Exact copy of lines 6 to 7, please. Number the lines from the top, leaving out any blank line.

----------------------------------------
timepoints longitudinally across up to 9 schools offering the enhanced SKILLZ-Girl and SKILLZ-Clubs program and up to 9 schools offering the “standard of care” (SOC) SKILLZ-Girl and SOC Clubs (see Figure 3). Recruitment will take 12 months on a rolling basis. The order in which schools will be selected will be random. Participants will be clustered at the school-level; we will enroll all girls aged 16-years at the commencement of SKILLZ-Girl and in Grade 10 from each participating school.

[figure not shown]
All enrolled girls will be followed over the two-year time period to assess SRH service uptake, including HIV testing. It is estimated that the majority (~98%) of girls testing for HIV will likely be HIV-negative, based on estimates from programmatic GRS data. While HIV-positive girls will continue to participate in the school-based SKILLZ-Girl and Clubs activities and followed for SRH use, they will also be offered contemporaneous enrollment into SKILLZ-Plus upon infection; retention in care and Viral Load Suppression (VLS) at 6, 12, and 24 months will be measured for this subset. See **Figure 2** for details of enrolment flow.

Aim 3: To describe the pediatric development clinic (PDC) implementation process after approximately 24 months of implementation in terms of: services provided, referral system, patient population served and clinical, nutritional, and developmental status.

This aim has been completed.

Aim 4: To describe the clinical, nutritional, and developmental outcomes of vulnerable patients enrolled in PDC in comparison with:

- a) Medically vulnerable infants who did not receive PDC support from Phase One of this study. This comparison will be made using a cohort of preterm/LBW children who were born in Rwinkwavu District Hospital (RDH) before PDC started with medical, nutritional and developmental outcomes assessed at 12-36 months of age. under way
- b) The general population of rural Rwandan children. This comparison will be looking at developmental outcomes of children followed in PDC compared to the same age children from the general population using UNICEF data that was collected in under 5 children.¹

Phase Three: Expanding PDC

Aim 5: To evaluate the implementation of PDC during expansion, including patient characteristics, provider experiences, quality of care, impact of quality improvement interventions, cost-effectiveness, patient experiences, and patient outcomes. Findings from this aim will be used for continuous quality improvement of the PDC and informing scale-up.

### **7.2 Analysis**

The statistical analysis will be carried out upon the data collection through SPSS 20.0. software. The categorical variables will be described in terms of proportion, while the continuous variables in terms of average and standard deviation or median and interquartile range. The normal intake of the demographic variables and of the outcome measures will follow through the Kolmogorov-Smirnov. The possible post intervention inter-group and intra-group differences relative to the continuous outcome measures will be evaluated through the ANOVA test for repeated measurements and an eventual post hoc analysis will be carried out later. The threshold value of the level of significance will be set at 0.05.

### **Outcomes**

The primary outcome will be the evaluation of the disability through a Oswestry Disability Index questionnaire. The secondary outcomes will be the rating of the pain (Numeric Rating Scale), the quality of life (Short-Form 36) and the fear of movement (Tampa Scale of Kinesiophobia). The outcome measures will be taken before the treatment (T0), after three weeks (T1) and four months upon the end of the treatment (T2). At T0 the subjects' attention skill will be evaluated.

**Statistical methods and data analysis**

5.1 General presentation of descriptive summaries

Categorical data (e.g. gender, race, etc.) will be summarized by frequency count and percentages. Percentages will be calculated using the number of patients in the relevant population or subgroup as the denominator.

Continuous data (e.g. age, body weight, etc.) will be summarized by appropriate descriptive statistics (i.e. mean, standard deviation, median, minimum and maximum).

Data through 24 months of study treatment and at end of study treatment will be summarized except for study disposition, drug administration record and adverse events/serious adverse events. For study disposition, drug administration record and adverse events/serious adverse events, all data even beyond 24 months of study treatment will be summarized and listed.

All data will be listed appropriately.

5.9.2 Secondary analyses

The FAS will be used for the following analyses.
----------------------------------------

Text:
Aim 4: To describe the clinical, nutritional, and developmental outcomes of vulnerable patients enrolled in PDC in comparison with:

- a) Medically vulnerable infants who did not receive PDC support from Phase One of this study. This comparison will be made using a cohort of preterm/LBW children who were born in Rwinkwavu District Hospital (RDH) before PDC started with medical, nutritional and developmental outcomes assessed at 12-36 months of age. under way